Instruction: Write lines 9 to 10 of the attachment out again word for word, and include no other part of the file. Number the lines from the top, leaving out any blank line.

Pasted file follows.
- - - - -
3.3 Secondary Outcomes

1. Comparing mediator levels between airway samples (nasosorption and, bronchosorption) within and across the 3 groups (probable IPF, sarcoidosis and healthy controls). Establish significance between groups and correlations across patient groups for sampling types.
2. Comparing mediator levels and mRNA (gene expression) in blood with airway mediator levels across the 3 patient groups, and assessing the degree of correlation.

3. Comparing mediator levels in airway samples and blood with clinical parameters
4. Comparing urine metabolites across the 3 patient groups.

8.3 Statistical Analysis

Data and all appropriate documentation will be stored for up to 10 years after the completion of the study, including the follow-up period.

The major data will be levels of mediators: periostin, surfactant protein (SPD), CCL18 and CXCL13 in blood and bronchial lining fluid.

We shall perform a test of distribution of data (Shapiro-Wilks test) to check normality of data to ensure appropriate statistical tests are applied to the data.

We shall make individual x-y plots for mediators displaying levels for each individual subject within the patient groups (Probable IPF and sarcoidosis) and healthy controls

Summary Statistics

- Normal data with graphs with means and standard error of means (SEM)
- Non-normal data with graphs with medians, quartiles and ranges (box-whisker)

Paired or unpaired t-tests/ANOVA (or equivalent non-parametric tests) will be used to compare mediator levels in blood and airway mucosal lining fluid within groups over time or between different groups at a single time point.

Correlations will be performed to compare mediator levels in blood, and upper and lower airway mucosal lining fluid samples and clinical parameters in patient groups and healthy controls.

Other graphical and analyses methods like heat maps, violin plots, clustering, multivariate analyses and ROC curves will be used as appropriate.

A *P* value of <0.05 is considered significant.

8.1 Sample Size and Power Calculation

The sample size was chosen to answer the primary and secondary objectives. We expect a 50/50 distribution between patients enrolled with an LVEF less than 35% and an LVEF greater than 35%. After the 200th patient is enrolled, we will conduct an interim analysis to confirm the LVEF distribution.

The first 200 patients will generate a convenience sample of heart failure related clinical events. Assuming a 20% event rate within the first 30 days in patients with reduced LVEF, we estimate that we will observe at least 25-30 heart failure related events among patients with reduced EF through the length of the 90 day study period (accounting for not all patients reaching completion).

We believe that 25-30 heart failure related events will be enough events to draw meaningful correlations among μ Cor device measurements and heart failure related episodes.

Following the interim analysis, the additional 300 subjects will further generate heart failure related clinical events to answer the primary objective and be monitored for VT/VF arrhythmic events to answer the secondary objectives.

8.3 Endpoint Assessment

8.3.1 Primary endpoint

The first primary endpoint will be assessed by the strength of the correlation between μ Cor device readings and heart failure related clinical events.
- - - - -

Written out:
We shall perform a test of distribution of data (Shapiro-Wilks test) to check normality of data to ensure appropriate statistical tests are applied to the data.

We shall make individual x-y plots for mediators displaying levels for each individual subject within the patient groups (Probable IPF and sarcoidosis) and healthy controls